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Eight days after Brudos's initial arrest, on May 26, a search of his property was conducted.[3] Stowed within his garage, authorities discovered a large cache of women's lingerie and footwear, a list of phone numbers of sorority houses and college girls' living quarters[52] and numerous Polaroid photographs of young women — some alive; some obviously deceased. Almost all the photographs had been taken within Brudos's garage, including several depicting a deceased woman hanging from the garage pulley with a mirror laid horizontally upon the floor directly beneath her feet. In one image, the reflection within the mirror depicted Brudos holding his Polaroid — indicating he had taken the photographs.[23] One of the individuals depicted in these photographs was rapidly identified as Karen Sprinker; she was depicted standing nude save for high-heeled slippers with an expression of stern fear, contemplation and/or apparent resignation on her face.[45] A severed female breast, coated with epoxy, was also discovered upon a mantel in the living room.[56]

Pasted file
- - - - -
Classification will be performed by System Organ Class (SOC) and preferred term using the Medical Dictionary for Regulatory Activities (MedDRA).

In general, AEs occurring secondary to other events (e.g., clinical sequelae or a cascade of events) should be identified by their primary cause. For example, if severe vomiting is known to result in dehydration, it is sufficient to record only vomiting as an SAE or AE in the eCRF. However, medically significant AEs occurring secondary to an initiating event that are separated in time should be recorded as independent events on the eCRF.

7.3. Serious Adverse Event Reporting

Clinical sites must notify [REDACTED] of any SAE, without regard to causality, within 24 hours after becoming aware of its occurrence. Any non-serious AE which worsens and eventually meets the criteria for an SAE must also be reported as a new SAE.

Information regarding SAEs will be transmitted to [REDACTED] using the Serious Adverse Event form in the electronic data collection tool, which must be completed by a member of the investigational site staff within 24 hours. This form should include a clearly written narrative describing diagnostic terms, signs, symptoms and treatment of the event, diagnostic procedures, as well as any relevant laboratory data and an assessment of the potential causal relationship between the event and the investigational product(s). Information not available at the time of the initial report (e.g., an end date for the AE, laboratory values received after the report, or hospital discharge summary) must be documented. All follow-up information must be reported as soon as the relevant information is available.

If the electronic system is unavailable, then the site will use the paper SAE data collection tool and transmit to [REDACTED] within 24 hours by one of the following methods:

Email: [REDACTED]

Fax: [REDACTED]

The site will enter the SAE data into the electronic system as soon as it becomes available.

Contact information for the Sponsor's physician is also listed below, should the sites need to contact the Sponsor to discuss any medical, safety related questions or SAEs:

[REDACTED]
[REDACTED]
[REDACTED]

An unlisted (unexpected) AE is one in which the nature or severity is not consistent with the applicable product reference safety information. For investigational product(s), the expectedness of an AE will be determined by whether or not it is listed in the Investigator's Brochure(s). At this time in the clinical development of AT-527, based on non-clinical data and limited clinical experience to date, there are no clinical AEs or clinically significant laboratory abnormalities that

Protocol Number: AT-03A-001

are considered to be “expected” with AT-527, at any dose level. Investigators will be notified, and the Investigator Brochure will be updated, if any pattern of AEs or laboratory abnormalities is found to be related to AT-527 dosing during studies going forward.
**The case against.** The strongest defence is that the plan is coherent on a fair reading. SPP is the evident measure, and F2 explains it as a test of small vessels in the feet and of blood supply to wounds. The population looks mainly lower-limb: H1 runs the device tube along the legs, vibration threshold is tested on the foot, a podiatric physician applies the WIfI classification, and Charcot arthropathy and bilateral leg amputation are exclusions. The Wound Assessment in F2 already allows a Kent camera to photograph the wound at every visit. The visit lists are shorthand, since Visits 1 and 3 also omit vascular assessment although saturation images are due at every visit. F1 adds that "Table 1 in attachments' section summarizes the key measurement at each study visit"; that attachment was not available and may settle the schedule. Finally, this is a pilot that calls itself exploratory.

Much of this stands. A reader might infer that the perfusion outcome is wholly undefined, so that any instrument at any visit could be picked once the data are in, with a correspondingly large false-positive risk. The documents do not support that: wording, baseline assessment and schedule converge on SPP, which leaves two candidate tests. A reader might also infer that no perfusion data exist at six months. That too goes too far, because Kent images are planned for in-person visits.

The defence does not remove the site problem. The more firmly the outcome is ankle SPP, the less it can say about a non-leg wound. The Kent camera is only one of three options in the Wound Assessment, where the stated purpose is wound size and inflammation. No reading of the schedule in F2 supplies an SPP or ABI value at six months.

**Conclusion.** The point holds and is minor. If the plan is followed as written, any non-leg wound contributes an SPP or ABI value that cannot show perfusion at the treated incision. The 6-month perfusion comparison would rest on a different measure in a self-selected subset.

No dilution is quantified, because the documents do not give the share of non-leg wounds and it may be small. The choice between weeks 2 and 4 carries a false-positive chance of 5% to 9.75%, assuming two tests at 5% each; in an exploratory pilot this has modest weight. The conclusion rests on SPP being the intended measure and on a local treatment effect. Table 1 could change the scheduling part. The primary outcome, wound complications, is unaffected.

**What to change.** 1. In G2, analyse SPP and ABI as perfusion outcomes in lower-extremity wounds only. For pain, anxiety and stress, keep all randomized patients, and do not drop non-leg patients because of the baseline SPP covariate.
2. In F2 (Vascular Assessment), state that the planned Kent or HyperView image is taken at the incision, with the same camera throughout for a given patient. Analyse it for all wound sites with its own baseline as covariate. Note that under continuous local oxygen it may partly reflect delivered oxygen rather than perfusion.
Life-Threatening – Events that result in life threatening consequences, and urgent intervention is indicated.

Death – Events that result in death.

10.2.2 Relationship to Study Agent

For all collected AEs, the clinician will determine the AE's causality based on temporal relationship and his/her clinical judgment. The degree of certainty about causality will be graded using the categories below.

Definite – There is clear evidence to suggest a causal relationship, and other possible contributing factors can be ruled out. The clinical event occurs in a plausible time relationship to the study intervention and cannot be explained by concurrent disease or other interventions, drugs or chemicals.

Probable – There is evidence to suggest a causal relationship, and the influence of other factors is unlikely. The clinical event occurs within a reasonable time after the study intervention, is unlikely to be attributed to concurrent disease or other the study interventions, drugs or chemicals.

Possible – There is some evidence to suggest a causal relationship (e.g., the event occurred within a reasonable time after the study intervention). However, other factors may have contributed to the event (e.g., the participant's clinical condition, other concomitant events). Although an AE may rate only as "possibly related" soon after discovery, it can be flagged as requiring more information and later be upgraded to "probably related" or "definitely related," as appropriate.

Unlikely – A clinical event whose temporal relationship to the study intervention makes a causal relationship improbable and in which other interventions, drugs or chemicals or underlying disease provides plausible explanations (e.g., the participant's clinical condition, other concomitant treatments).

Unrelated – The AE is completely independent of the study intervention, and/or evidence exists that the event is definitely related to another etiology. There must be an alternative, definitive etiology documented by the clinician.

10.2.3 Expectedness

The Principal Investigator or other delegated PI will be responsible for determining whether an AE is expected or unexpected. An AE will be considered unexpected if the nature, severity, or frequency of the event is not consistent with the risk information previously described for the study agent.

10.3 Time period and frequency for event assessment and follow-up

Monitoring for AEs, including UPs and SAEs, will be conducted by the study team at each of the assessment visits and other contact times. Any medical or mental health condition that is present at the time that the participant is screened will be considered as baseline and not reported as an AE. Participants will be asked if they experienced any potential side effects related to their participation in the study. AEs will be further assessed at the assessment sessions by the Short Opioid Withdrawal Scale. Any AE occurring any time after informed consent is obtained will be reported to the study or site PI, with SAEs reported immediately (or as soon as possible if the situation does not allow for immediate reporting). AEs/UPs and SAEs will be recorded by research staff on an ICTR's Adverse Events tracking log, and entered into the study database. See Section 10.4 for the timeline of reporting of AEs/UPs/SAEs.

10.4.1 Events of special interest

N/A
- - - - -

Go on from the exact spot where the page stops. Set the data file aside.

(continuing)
Police also discovered a coil of copper wiring determined to be of precisely the same type used to bind the bodies of Linda Salee and Karen Sprinker to engine components prior to their disposal in the Long Tom River. One length of rope confiscated by investigators was tied in precisely the same manner used to bind the victims' bodies. In addition, numerous engine components were scattered and stowed around the garage.[45] These discoveries were deemed sufficient to place Brudos under constant surveillance.[66]

Arrest

[edit]

By May 29, 1969, investigators had amassed sufficient evidence relating to the attempted abduction of Gloria Smith to arrest Brudos for this offense as inquiries into the murders continued. He was discovered by highway patrol officers hiding beneath a blanket in the rear of the family station wagon as his wife drove the vehicle toward Portland.[40] The following evening, Brudos placed a phone call to his wife asking her to destroy further incriminating evidence, although his wife refused this request.[57]